It’s unique in that it provides the player with both a side scrolling mode, as well as levels that are played in a top-down bird’s-eye-view. But between both of these modes, the game’s mechanics are consistent and show how how well crafted this is, as far as the actions of the player.

There is one issue with the game that exposes a design flaw and that’s how you can make enemies disappear if they get too close to the edge of the screen. There are a lot of enemies that you can just make disappear by exposing this flaw, which makes the game easier but considering just how challenging the game is, this can become really handy in the tougher levels.

What I really find cool about this game is the weapon. It’s a disk attached to a chain but the way it moves in the game makes it feel like more of an energy weapon. You can smash the button really fast and it sort of just wiggles in place, hitting the enemies multiple times. But even with that cool caveat, the game is still a real challenge and not easy to beat.

Almost all of the levels in this are well designed and tough to navigate and this game does take a bit of a learning curve to adapt to it’s uniqueness.

In the end, this is a blast to play and it’s something I revisit every few years because I still love it.

Rating: 8.5/10
Pairs well with: other side scrolling action games for the classic Nintendo, which narrows it down to about 8 dozen games.

Video Game Review: Metroid (NES)

When people talk about bonafide NES classics, Metroid is always near the top of everyone’s list and rightfully so. It’s a superb, lengthy game in an era where lengthy games didn’t really exist. In fact, this one was so lengthy that it needed a code system to allow players to pick up where they left off.

Back in 1987, this took my cousin Billy and I a few months to crack. Granted, we were also eight years-old, at the time, and had to go to elementary school full-time. We didn’t have the luxury of modern gamers, plucking away for days and days, calling off shifts at work because the obsession is more important than responsibility.

This game still plays well, especially for those of us who never quite quit playing classic Nintendo titles.

It’s fun, it’s hard and it has one of the most kick ass soundtracks of its era.

The game also spawned a franchise with many solid sequels. However, this one is still the greatest of them all, in my opinion. I never had a Super Nintendo, so I didn’t spend too much time playing Super Metroid and the Gameboy’s Metroid II was also fantastic but this one takes the cake, as far as I’m concerned.

But maybe I’ll give Super Metroid a playthrough in the near future.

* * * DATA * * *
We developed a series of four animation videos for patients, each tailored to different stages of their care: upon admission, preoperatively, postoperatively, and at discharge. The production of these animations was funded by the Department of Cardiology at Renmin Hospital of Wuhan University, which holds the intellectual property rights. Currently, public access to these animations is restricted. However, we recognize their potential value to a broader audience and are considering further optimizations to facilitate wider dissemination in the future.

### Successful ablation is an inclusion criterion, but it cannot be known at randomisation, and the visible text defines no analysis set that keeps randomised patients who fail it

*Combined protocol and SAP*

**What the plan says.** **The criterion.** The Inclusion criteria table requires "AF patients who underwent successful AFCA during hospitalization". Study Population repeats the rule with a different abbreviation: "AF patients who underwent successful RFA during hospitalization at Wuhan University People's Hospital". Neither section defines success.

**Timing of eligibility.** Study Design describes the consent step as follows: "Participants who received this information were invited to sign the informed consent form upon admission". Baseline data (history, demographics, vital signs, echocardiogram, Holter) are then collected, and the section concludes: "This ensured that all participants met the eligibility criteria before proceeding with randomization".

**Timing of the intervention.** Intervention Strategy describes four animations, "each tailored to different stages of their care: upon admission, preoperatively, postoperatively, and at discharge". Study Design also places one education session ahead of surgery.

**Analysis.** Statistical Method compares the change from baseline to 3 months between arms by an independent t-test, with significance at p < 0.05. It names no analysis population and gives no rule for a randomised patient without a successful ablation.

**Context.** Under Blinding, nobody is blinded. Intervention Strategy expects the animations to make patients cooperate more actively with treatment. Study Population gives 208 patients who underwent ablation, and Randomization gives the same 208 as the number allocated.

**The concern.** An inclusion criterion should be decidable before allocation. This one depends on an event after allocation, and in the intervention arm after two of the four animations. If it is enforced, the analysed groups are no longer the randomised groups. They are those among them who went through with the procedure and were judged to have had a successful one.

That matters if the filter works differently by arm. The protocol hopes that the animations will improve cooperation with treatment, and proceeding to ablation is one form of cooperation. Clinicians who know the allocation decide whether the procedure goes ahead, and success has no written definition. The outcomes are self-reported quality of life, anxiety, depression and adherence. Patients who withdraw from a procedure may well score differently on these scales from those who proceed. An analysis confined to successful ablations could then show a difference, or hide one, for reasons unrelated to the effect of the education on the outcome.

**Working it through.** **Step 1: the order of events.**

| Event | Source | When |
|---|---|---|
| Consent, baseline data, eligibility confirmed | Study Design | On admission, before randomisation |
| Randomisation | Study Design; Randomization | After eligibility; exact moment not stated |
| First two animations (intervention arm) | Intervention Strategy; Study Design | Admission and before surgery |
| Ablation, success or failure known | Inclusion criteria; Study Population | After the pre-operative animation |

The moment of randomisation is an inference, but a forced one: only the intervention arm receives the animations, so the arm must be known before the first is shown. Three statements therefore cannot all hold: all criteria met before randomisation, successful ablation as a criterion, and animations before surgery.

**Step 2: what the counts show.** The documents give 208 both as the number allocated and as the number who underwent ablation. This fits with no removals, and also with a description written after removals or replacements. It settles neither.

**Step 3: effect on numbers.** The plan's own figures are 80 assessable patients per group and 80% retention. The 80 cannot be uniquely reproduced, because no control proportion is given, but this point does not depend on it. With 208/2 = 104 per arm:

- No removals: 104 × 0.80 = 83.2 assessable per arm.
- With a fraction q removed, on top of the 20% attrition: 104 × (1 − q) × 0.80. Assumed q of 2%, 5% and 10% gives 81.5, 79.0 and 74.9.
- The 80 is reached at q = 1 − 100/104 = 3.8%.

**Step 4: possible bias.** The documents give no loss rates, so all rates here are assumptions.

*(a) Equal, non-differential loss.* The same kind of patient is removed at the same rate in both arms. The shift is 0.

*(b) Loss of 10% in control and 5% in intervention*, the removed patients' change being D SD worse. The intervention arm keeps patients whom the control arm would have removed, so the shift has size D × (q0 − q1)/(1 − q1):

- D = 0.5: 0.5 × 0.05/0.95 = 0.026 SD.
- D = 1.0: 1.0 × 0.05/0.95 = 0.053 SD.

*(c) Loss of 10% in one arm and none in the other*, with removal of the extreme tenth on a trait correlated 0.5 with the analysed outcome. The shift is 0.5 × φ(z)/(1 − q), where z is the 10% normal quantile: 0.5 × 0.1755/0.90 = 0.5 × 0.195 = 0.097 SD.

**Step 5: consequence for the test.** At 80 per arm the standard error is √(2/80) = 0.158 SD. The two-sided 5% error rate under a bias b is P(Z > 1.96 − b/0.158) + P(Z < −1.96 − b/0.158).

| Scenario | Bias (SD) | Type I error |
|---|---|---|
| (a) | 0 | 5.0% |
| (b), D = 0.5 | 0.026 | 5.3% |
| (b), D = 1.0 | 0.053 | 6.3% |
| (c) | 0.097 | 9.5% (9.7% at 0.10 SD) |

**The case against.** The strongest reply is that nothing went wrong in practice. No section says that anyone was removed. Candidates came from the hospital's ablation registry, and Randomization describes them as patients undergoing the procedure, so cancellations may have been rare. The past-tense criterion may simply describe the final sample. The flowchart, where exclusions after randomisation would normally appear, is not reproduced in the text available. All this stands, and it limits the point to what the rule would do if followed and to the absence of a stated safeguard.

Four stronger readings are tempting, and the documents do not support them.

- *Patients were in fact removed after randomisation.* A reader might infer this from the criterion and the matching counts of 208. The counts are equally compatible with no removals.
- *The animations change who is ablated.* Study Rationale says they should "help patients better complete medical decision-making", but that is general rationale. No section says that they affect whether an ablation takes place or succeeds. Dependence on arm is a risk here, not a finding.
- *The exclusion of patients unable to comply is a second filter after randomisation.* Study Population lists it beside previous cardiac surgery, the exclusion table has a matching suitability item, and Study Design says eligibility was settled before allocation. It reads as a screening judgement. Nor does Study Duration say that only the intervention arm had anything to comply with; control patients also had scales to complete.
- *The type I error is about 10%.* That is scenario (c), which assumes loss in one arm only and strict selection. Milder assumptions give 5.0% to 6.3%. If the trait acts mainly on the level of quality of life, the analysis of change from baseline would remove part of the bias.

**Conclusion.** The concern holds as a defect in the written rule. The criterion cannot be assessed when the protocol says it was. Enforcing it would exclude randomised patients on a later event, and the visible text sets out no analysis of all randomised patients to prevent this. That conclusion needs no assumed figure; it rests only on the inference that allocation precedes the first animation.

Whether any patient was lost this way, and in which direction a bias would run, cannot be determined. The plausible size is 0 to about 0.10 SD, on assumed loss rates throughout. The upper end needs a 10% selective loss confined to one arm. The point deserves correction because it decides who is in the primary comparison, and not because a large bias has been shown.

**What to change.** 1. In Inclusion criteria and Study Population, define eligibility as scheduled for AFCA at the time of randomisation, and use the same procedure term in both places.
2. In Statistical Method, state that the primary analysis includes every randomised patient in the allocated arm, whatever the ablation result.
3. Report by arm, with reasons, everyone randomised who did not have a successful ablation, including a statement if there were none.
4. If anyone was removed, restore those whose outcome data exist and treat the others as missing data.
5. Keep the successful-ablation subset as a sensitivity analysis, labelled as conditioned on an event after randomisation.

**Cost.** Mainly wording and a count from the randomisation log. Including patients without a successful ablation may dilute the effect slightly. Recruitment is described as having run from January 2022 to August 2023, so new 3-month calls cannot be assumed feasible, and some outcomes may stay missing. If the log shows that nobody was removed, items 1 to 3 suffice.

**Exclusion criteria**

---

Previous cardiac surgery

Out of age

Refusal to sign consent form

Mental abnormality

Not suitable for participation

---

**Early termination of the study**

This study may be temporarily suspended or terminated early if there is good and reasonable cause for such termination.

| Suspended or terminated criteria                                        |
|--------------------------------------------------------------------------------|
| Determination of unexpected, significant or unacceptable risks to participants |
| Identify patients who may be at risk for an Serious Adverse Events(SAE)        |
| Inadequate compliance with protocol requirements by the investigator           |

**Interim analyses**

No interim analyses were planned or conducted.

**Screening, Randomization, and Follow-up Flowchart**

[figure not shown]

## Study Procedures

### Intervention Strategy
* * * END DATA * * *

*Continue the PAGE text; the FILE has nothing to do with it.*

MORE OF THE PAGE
Rating: 9/10
Pairs well with: other side scrolling action games for the classic Nintendo, which narrows it down to about 8 dozen games.

Vids I Dig 035: Generation Gap Gaming: ‘Friday The 13th’ NES Secrets and History

I swear it’s just a coincidence that I’m posting this on 6/6 at 6 am. But since I noticed that when organizing the posting schedule, I thought I’d point it out.

From Generation Gap Gaming’s YouTube description: Does Friday the 13th on the NES hold a special place in your heart like me? Do you think it gets too much hate just because it’s an LJN game? Then you’re gonna love the secrets, history, and strategies I’m gonna share in today’s video.

Video Game Review: Contra (NES)

What’s cooler than a badass 8-bit shoot’em up 2D side scroller from the ’80s? How about a badass 8-bit shoot’em up 2D side scroller that also goes vertical and throws a couple pseudo 3D dungeons into the mix?

Plus, this has pretty cool boss battles with bosses that look badass. And for something that just involves running, gunning and jumping, the game’s design doesn’t make it feel repetitive.

Konami were most definitely on their A-game in the ’80s, especially in the coin-op arcade market. This was originally an arcade game but it’s this port to the original Nintendo Entertainment System that is most remembered. In fact, I’d say that this game was beloved by a generation and for good reason.

The NES version is well designed, performs great and it runs pretty damn smoothly. Also, the controls are very good, as are the in-game physics. I also dig the hell out of the game’s music.

I love Contra and even if it is near impossible to beat without the infamous Konami Code, I would play through this game multiple times in a row, as a kid.

In 2019, this is still one of my favorite classic NES games to fire up on my emulator. I still play this thing at least once a month.

Plus, Contra evolved into a series with sequels that were also pretty good. Maybe not as iconic, but each entry brought something new to the series.

But it is this one, the original, that still stands tall and is, frankly, one of the best Nintendo games ever made.

Rating: 8.75/10
Pairs well with: other side scrolling action games for the classic Nintendo, which narrows it down to about 8 dozen games.